The installation of Johan Houwers as MP and chairman of brand new parliamentary party-of-one Houwers has come and gone. It didn’t get much coverage and the general opinion seemed to be one of complete indifference: ‘What can you do, those are the rules.’ It deserves another column at least.
An expelled member of the VVD sits on the bench for two years and, for the simple reason that it is his turn, it falls to him to occupy an open seat. Houwers doesn’t see it this way: ‘I was voted in,’ he says. It’s very odd. Houwers didn’t get enough preferential votes to assume he was voted in.
After he was – rightly – made to leave in 2013, he was awarded severance pay. The payments into his MP’s pension never stopped as they would for ordinary mortals who have been given the sack. Not a bad deal.
Houwers’ pay-out extended over a period of 38 months. More than half of that time has now passed, but now that he is an MP once more he will get a nice little extra on top of his already generous income of €120,000. And as party chairman he is also allowed an annual €150,000 budget.
Suppose this cabinet manages to complete its term. That means that in March 2017 Houwers qualifies for another 38 months of severance pay. He will be coasting towards 2020 on a very comfortable monthly income, with a great pension to boot. Houwers will be 63 in 2020. ‘I’ll take it from there,’ he says.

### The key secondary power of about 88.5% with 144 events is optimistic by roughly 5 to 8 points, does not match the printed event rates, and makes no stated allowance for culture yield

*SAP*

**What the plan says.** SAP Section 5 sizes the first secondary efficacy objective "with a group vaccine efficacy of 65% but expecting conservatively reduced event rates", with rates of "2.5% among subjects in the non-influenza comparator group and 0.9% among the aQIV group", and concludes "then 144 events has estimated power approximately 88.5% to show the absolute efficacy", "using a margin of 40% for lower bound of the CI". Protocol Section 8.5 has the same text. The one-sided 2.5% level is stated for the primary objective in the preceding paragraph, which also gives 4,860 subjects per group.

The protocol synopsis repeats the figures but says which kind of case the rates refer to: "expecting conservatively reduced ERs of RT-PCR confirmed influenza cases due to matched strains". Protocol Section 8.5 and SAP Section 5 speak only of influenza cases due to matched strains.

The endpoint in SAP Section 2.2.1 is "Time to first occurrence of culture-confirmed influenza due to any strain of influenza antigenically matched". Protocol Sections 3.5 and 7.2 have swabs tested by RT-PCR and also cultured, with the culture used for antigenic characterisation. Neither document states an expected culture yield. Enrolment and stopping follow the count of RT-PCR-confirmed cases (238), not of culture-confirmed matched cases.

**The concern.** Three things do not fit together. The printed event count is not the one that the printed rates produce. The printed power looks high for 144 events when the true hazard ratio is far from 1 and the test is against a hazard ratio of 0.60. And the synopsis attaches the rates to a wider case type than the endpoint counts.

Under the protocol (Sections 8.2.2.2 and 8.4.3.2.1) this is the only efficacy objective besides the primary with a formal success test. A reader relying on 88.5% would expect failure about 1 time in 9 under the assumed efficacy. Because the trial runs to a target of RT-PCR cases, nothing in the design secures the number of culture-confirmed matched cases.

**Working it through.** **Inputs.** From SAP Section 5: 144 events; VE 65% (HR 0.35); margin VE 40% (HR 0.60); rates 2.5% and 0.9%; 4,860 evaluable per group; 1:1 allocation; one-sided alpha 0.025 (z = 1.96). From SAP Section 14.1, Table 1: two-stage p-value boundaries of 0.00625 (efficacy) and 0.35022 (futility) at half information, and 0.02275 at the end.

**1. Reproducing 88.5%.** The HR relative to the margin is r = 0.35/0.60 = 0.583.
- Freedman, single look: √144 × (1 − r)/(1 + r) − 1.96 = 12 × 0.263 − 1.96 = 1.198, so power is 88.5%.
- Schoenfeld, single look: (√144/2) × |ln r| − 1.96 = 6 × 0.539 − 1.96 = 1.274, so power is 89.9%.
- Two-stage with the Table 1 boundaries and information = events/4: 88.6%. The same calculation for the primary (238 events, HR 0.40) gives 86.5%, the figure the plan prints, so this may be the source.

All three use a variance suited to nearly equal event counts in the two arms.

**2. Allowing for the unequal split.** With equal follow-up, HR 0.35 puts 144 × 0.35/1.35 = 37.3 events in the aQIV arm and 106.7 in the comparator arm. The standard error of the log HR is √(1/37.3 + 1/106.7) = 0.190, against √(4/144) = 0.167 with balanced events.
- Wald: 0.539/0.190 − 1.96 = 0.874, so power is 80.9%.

The VVD is talking of ‘a shameless case of seat robbing’ but I’m sure Houwers will vote for any VVD proposal that comes along. What surprises me is that this sort of thing is still allowed to happen. It’s money and talent down the drain. We’re saddled with a useless MP who will cost the taxpayer over two million euros over ten years when we could have had someone worthwhile in his place.
Suppose you’re a football player and you end up on the bench. If a player is injured during a match would you expect the substitute to be the one who was there longest? No, you would want the best player to go in, one who will win the match for you.
The rules are making us waste money and talent. I hope this particular mismatch will irritate parliament into changing them. Then Houwers will have been good for something after all.
Annemarie van Gaal is an investor